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James Vicars, PhD, PACJA Editor


This issue of the Psychotherapy and Counselling Journal of Australia marks a transition, a movement from the birth of the Journal six years ago to a new phase of growth. This has arisen from a reaffirmed and long-term commitment to research in the field by the Psychotherapy and Counselling Federation of Australia.

One feature of this commitment is the appointment of a professional editor. Until now, the stewards of PACJA have been its volunteer editors, well steeped in knowledge of the professions they represent and indispensable in bringing forward a range of theoretical, pure research and practice-based articles, literature reviews and book reviews from researchers, practitioners and students from around Australia and beyond. In doing so they have created opportunities for better understanding the field, sometimes from a very individual perspective but at times from one that has informed practice and therapy universally. In taking my place as the first professional editor, I am very conscious that my role is to support the development of this kind of enquiry and, through it, the strengthening of a varied community of practitioners. I am, as well, genuinely excited to learn much more about fields that, while I am non-expert in them, hugely interest me and that I believe are a vital resource for human health and well-being.

The strength of a journal of research is its dedication to its fields of enquiry; however, it needs to do its job well in particular ways for this dedication to bear fruit. It must seek and encourage research that is conducted with rigour, and within the framework and conventions of its disciplines in order to be understood and accepted with confidence. However, it must also be well-presented and structured so information and arguments can be followed, and in clear and precise language that communicates as effortlessly as possible with readers. These are some of my basic aims as editor, and I warmly welcome any comments or suggestions.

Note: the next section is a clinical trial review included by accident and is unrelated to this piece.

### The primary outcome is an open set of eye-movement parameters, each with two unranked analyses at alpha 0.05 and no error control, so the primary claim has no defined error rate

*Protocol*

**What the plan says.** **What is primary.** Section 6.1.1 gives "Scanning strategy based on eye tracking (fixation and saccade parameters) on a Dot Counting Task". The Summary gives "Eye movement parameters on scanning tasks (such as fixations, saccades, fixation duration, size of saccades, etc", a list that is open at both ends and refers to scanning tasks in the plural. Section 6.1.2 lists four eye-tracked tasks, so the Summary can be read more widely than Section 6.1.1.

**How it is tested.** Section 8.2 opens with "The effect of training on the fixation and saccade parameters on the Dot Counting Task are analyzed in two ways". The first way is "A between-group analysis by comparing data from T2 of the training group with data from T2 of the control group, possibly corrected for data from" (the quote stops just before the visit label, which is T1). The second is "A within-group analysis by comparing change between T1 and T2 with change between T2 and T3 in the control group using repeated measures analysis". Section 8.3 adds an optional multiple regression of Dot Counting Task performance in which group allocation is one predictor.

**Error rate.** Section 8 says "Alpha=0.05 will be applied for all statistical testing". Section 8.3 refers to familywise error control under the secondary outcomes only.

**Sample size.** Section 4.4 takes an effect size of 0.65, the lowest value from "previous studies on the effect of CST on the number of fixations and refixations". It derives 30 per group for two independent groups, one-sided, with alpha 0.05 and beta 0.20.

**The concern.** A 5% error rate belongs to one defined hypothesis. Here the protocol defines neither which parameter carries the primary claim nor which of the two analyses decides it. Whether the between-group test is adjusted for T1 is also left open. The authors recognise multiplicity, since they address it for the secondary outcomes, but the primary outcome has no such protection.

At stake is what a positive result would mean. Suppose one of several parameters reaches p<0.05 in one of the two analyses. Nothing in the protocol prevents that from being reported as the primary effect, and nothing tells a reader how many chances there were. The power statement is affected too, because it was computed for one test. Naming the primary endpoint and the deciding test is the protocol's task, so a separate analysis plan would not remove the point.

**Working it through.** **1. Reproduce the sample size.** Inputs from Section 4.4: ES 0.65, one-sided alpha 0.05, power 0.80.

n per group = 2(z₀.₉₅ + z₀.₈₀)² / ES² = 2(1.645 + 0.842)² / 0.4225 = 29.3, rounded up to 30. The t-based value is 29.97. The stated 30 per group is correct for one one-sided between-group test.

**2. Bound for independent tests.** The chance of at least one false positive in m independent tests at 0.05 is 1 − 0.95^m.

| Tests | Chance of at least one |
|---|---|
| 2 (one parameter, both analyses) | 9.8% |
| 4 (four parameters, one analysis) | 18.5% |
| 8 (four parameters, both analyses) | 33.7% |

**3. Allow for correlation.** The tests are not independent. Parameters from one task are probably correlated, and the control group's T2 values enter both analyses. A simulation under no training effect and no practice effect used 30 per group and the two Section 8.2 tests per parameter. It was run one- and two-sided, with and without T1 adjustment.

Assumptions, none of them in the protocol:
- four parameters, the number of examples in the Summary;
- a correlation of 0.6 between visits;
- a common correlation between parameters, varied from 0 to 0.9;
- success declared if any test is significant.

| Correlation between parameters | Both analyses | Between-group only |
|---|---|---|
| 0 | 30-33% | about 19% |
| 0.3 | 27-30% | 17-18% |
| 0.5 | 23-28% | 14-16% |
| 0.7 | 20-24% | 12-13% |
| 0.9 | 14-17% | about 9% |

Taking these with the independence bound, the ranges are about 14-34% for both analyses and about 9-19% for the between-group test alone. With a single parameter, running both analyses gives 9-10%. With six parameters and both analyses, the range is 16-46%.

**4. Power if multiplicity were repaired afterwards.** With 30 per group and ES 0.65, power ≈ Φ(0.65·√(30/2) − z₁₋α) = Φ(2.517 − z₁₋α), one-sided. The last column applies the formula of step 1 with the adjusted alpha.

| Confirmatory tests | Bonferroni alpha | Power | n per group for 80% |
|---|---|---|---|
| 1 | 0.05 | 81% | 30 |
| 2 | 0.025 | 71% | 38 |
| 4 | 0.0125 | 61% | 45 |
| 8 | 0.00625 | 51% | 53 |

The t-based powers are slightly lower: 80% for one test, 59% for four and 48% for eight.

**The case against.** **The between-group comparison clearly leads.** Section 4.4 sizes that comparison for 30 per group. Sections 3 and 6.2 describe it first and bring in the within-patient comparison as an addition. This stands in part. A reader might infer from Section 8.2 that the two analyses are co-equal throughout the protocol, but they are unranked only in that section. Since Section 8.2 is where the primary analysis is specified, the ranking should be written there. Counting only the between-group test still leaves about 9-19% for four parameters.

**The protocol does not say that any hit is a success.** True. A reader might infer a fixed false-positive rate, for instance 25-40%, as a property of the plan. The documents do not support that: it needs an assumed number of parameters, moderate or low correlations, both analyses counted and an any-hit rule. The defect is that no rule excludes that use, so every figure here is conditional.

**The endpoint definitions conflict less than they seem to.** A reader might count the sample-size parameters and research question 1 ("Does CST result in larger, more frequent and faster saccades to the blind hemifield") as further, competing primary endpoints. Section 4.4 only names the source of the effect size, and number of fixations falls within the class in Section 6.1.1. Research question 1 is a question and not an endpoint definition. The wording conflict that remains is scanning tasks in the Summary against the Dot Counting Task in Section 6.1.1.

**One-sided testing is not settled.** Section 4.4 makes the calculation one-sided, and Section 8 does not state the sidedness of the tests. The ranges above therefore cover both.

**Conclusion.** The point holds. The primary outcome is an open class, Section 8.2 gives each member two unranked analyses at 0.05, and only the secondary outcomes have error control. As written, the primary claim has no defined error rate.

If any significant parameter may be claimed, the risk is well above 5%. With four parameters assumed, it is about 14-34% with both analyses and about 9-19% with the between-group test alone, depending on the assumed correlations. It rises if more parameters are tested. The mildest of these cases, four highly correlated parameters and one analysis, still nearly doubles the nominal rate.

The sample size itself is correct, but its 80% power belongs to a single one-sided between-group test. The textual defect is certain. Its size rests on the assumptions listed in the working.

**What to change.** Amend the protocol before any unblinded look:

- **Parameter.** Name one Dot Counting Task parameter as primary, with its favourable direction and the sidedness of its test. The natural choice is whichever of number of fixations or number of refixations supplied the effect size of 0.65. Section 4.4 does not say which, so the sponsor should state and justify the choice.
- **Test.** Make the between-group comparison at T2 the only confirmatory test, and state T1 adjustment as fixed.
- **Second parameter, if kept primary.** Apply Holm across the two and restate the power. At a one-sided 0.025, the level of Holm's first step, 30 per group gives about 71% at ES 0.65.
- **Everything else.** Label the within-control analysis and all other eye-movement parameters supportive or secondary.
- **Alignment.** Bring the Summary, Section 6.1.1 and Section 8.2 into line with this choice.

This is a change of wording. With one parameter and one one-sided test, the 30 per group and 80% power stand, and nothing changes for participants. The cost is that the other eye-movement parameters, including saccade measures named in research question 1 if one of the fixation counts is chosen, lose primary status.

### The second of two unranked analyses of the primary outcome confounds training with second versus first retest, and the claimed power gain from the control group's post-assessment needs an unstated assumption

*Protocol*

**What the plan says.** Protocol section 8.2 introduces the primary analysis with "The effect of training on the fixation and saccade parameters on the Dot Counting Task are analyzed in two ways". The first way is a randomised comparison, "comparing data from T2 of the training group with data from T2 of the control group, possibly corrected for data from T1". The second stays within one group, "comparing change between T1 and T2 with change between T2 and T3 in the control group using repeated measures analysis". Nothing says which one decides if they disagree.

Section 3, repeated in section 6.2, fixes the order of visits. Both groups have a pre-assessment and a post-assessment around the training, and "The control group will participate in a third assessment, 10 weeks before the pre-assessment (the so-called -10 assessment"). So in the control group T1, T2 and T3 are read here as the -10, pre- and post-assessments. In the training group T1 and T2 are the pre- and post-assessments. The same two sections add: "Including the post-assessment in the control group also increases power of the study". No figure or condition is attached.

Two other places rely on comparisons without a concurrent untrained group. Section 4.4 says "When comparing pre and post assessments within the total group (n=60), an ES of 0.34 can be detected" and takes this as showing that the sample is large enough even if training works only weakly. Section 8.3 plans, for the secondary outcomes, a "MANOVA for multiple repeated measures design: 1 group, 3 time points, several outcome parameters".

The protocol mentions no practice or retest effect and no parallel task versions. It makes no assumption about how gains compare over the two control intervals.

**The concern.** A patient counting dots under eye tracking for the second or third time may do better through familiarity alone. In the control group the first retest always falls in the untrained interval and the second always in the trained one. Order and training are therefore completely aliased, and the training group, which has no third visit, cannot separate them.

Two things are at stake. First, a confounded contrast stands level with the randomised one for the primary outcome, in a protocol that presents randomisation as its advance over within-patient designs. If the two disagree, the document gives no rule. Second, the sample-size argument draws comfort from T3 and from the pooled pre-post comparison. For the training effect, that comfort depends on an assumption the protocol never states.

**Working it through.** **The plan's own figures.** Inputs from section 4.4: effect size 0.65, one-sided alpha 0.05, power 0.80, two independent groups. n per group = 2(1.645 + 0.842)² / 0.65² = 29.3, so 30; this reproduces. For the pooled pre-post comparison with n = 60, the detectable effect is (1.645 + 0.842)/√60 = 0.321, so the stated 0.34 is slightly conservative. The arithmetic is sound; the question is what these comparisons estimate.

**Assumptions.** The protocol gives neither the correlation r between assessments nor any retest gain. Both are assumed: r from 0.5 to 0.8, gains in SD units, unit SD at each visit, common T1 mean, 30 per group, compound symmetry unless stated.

At the same time, the voice of each researcher or group of researchers is their own; thus, distinct styles, as well as approaches and subject matter, are a feature of this issue. Kenneth Cole provides an introduction to Regenerating Images in Memory (RIM), an innovative technique that changes problematic schemas at the heart of personal problems. The author seeks to locate and explain it to those practitioners who may be unfamiliar with it or with its advantages compared to other imagery techniques such as Imagery Rescripting (IR). Beginning with goals of RIM, its mechanisms of change, therapeutic techniques and procedures are discussed, as well as its application in various settings, the client experience and the evidence base.

However, individual therapy alone may be insufficient when considering the intergenerational impact of psychological trauma and the repercussions that it can have upon an entire family system according to John Hurley, Margarete Koenning and Angeline Bray. This literature review paper critically examines the Family Constellation Therapy (FCT) approach as a potential therapy option for responding to intergenerational trauma. After initially discussing the challenges of responding to trauma, the paper describes Family Constellation Therapy within a practice context as well as its underpinning philosophy. A narrative review of the international peer-reviewed literature, followed by a discussion of its application to intergenerational trauma, are employed to examine the potential worth of FCT in this context.